Jesus Christ. Holy shit. I meant like… this is supposed to be a review. How is it? Like is it any good?
Yeah, it’s alright. It’s not perfect. With a work this maximalist, there can never be a satisfying ending; Hussie replaced a fascinating, complex villain who seemed to be the ultimate antagonist of the story with another, even more powerful villain who was the real threat — three times in a row. The pause in 2013 pushed away a lot of the fanbase, and the slow pace of updates since then kept the excitement low. There’s a definite sense that Hussie was tired of the comic by the end, and while he certainly can’t be blamed for that, many fans were disappointed with the conclusion. It’s probably too confusing, and may be too socially problematic. It’s pretty good.
Here’s a funny thing about reviews: the original purpose of them, back in those bizarre and terrifying pre-Internet days, was to help people make up their minds on purchasing the media being reviewed. Movies and books and music cost money, and you needed a trusted journalist to tell you if an album was good, because you couldn’t hear it until you’d already bought it (again, an insane concept to today’s youth.) So, do I recommend Homestuck? Should you drop everything and start reading it?
You can’t. Homestuck is over, and I mean over, not just that it isn’t updating. “Homestuck,” the masterpiece, was the event, the community, the shifting pace of updates, the constant chatter between fandom and author. Homestuck is done. If you missed it, you missed it. It may still be worth reading the comic, but it won’t be Homestuck. Despite the Internet’s ability to catalog forever all pre-existing forms of art, all audio and video and text, humans have a knack for making art out of whatever can’t be preserved. Hussie was a sculptor of communities, and this community has dissipated.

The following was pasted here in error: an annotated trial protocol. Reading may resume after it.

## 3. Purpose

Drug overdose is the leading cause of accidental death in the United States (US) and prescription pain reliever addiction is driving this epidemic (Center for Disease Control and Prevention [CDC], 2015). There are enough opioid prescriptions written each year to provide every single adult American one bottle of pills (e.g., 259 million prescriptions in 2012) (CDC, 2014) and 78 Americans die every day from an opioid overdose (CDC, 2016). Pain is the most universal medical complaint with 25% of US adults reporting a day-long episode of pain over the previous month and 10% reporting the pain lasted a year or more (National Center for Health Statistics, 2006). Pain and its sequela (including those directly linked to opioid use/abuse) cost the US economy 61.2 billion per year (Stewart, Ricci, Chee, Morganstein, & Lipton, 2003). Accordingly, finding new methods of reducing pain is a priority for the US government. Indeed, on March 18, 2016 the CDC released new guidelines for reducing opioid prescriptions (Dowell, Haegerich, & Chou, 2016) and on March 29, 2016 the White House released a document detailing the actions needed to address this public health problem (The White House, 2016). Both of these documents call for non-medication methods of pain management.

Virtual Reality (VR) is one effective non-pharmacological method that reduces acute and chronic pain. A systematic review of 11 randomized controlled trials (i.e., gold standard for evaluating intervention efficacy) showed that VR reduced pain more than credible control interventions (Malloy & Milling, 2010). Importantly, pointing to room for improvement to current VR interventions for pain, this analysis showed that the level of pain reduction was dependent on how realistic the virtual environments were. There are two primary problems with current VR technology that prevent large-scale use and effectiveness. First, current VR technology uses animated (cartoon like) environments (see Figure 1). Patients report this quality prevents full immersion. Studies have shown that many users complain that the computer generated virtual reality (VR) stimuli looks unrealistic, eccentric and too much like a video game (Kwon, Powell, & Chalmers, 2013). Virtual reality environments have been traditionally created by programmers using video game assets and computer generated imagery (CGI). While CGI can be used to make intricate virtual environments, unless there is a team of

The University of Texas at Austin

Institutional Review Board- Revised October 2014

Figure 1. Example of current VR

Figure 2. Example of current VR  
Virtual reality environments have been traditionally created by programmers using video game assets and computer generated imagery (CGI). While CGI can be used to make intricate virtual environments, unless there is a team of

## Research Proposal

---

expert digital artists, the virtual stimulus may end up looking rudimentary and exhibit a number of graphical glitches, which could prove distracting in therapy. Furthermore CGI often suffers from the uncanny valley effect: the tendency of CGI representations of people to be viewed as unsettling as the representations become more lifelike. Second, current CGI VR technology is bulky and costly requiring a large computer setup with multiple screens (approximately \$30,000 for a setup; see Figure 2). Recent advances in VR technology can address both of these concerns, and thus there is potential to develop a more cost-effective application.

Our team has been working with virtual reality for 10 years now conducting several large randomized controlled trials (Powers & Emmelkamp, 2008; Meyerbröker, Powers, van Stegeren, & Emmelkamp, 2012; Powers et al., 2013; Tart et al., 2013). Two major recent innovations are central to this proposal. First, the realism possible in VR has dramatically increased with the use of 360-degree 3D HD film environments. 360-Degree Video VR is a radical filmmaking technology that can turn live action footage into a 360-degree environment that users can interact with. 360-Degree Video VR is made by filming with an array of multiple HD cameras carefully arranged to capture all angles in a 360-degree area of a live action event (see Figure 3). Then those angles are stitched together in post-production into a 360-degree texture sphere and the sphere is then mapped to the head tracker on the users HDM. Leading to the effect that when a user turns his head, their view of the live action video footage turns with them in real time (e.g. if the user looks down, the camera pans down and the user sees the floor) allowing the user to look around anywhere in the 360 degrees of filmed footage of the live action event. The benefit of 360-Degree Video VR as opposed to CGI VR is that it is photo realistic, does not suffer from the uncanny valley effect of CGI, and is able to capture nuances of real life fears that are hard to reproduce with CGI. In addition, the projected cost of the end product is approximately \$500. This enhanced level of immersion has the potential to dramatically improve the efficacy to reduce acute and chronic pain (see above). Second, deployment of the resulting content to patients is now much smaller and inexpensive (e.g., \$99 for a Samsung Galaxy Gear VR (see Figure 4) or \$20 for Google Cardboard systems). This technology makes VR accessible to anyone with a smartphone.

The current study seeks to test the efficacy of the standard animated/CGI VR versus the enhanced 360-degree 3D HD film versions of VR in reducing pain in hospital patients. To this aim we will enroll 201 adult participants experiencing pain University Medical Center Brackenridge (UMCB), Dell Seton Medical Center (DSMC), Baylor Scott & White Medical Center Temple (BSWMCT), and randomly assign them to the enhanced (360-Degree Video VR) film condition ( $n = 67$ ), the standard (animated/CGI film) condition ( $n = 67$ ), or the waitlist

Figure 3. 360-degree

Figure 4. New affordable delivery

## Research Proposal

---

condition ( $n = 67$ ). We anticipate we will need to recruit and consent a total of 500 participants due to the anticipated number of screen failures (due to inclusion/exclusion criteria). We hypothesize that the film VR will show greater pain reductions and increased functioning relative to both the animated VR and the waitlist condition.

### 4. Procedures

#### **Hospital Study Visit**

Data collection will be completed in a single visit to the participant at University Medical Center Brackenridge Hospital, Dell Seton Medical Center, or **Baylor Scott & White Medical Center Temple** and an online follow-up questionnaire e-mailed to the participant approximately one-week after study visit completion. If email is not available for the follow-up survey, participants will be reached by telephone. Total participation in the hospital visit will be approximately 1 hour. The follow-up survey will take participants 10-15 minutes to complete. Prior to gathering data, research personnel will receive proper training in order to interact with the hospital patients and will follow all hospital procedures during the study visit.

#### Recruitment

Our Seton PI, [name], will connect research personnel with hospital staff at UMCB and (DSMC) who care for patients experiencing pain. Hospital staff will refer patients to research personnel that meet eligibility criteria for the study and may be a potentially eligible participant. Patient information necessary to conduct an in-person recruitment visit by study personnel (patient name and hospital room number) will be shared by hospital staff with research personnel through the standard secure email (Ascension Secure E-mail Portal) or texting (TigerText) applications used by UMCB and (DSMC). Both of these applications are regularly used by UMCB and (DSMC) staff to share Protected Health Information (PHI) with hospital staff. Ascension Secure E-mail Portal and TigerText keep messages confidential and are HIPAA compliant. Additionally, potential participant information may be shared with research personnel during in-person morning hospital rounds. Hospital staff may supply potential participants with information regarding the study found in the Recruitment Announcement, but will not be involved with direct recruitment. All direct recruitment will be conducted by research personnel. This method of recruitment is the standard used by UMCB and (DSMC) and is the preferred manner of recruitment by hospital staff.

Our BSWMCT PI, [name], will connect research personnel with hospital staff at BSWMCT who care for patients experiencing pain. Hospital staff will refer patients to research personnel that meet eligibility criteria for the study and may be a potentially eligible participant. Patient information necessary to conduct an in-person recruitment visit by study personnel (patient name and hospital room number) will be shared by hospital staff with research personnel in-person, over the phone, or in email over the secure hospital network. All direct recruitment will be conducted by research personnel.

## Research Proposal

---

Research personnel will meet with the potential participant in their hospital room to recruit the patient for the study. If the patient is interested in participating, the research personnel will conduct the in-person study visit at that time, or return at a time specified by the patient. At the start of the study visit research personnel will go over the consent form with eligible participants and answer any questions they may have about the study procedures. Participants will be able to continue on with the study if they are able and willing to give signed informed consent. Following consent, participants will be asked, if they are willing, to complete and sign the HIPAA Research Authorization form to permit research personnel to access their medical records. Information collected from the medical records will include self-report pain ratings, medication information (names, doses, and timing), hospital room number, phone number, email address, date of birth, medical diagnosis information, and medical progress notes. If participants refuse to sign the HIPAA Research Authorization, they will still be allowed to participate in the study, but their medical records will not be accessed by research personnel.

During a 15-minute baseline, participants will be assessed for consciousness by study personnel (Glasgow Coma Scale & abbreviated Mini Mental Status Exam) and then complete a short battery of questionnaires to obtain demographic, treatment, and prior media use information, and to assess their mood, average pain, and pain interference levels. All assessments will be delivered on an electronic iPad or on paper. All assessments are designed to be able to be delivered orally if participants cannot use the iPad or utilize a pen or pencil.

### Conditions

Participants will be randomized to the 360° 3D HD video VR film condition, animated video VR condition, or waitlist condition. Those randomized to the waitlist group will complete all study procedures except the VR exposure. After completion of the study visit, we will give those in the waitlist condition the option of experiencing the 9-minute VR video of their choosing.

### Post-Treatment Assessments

So why review? Album reviews didn’t go away once people could listen to music for free. The review itself became just another layer of art, a way of expressing yourself, even if only by talking about the work of others. In this culture of endlessly abundant knowledge, where we all know nothing is original, commenting on other works is as close as we get to making something new.
I think Homestuck is important. I think it’s underrated, and I don’t want to watch it be forgotten; I think it will be more influential than anyone gives it credit for, and years from now, when the idea that what it means to make art on the Internet is to manipulate and shape your fan community is widely understood, I don’t want people to forget that one incredibly dense comic with the weird alien trolls in it. It’s already been influential: Undertale, last year’s widely acclaimed genre-bending and fourth-wall-breaking art game, is a clear successor, with Toby Fox, the game’s creator, having led the music production for Homestuck, and the game having been coded in part in Andrew Hussie’s basement. I wish Homestuck had been mentioned more in those reviews. I might just feel the usual angst of a fan who wants people to like what I like. There was a sense, though, that moved everyone who dove deep into Homestuck, a powerful sense that this wasn’t just good, but important. This was a step towards something. This was something new.
Homestuck isn’t perfect, but it is a masterpiece. It’s the first work of art on the Internet — not the Internet as technically defined, not the network of computers and hypertext that has had artists experimenting for decades, but the Internet as it is, this field of information, this sea of communities that have become just as real, if not more so, than those we form in physical space, this endless flow of messages that wash over our psyche throughout the day and shape the parameters of our thoughts. The Internet is the place and the medium, the very substance that Homestuck was made out of. Who cares if it let us down in the final acts? It was amazing, and unprecedented, while it lasted.
I think the future of art looks more like Homestuck than most people would think. Besides, Andrew Hussie is a genius, in every sense of the word, and I can at least tell you to keep an eye on whatever he tries next. I’m excited for this future.